Understanding of landscape values is an essential means to support sustainable land use and spatial planning by citizen participation

Landscapes are manifestations of biophysical, cultural, and economic processes, facing constant change. These changes represent the many ways in which people interact with their environments. Landscapes have both material and immaterial dimensions: they provide us with a range of goods and services, but also form an important part of our identity, contributing to our natural and cultural heritage. Urban residents, tourists, rural country dwellers, farmers and fishermen all have different wants and needs from the landscape, leading to a diverse range of landscape values. This diversity of demands, perceptions, and uses of landscapes raise challenging questions about how to best design, plan, and manage resilient landscapes that are resistant to shocks and adaptive to changes in society and environment.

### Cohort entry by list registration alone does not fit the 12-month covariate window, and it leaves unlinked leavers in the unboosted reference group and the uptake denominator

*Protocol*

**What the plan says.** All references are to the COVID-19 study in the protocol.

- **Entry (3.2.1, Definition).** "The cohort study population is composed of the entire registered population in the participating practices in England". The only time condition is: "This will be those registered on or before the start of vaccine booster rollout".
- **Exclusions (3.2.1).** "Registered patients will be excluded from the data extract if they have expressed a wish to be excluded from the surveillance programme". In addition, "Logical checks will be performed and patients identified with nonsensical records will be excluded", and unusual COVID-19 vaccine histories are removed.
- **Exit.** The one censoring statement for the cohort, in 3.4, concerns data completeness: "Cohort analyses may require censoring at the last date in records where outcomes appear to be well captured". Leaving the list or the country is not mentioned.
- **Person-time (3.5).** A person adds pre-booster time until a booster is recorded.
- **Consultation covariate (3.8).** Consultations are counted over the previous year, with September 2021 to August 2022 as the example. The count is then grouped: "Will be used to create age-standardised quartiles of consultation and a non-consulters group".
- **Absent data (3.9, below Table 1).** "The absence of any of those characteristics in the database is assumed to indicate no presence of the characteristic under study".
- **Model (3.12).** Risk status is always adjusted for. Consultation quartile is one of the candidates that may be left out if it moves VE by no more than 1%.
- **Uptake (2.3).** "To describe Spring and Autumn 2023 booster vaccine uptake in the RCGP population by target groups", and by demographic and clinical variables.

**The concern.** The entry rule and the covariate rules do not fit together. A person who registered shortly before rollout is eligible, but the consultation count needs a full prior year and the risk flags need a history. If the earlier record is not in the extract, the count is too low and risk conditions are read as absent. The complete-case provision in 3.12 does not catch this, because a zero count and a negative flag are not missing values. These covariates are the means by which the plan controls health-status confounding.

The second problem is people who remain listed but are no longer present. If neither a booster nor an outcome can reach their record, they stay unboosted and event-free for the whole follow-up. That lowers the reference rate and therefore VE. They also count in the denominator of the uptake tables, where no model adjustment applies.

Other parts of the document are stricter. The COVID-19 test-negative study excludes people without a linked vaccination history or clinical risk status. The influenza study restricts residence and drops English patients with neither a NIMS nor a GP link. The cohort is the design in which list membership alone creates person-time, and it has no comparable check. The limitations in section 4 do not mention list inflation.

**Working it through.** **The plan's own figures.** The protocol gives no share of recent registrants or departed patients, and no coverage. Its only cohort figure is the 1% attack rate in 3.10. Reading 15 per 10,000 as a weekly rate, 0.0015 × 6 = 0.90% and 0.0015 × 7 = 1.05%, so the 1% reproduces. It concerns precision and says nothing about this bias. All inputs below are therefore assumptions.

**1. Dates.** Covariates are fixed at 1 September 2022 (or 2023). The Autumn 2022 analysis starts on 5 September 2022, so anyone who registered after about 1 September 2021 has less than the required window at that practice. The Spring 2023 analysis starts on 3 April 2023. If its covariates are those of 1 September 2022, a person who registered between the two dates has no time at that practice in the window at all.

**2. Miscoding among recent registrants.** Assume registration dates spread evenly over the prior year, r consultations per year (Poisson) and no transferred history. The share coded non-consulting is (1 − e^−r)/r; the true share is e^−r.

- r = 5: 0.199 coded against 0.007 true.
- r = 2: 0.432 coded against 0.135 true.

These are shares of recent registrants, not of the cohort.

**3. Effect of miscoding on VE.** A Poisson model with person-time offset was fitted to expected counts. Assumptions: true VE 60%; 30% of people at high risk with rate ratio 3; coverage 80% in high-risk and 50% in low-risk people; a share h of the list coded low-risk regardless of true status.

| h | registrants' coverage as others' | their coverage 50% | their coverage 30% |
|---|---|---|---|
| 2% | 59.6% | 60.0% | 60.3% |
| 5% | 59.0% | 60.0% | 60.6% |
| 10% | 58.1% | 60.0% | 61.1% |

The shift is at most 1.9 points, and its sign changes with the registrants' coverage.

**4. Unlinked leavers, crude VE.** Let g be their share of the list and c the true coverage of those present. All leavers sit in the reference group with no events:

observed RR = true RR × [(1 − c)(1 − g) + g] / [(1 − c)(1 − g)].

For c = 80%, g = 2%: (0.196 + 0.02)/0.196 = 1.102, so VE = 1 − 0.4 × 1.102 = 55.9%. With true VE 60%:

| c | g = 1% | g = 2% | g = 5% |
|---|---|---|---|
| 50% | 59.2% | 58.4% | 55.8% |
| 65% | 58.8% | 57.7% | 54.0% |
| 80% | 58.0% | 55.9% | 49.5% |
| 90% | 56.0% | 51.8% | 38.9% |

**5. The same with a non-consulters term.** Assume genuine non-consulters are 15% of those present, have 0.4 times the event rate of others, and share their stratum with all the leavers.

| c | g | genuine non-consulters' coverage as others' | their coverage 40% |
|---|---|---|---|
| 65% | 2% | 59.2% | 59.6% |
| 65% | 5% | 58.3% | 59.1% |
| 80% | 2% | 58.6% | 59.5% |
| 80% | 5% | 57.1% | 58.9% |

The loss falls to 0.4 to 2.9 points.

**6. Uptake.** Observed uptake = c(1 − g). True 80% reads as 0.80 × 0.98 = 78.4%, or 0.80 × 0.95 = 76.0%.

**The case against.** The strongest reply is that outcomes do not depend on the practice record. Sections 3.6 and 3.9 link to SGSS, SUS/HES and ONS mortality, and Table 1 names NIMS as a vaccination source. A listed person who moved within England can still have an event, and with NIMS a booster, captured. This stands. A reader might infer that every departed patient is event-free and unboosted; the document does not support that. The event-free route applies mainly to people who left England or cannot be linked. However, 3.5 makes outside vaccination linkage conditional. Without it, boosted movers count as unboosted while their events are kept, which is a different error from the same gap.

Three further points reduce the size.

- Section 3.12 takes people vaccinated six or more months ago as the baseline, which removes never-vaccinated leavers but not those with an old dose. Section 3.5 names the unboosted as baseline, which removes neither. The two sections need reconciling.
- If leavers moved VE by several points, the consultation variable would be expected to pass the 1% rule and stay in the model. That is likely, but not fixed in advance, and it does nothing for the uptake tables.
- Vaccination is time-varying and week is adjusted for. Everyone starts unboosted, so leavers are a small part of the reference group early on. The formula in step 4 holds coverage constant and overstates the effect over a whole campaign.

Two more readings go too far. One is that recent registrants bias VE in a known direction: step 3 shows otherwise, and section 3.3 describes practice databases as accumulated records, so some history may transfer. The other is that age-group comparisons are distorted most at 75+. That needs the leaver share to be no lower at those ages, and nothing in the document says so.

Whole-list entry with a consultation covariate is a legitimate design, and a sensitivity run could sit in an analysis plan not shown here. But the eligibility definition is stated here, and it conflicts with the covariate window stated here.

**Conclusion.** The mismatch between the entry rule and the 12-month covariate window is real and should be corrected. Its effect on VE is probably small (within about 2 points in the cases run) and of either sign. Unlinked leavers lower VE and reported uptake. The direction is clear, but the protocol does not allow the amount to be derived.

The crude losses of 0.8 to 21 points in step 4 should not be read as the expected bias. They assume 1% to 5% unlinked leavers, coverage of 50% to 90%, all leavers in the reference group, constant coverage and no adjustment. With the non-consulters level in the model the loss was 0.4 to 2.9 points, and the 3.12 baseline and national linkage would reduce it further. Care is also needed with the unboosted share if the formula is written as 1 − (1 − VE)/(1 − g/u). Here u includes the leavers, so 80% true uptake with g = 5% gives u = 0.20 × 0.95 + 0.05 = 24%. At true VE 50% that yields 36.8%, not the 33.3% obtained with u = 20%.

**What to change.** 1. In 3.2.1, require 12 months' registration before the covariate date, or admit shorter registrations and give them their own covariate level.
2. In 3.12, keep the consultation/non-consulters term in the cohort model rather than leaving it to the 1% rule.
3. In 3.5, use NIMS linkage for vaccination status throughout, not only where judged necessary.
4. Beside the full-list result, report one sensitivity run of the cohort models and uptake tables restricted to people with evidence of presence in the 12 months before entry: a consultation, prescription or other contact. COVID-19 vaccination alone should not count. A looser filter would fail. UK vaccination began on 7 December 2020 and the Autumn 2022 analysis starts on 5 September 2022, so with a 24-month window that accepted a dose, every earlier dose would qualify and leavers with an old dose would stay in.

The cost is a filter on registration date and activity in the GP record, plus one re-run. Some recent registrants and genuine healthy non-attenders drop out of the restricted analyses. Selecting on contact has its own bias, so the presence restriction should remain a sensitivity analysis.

To cater for the diverse nature of people-environment interactions, we develop and employ new integrative methods to study landscape values, including in-depth case-study research, landscape modeling, participatory mapping, and meta-studies.

Our approach characterizes itself by being:

  • Dynamic: We treat landscapes as dynamic systems, studying how landscape values both affect and are affected by land use change
  • Spatially explicit: We study values in a spatially explicit manner and at different scales, which advances our understanding of interactions between biophysical and social landscape attributes and helps to identify priority areas containing specific landscape characteristics and functions
  • Policy relevant: We develop instruments that helps landscape practitioners to take stock of the wide range of landscape values, which is essential to garner public support for planned changes in the landscape

Selected key publications: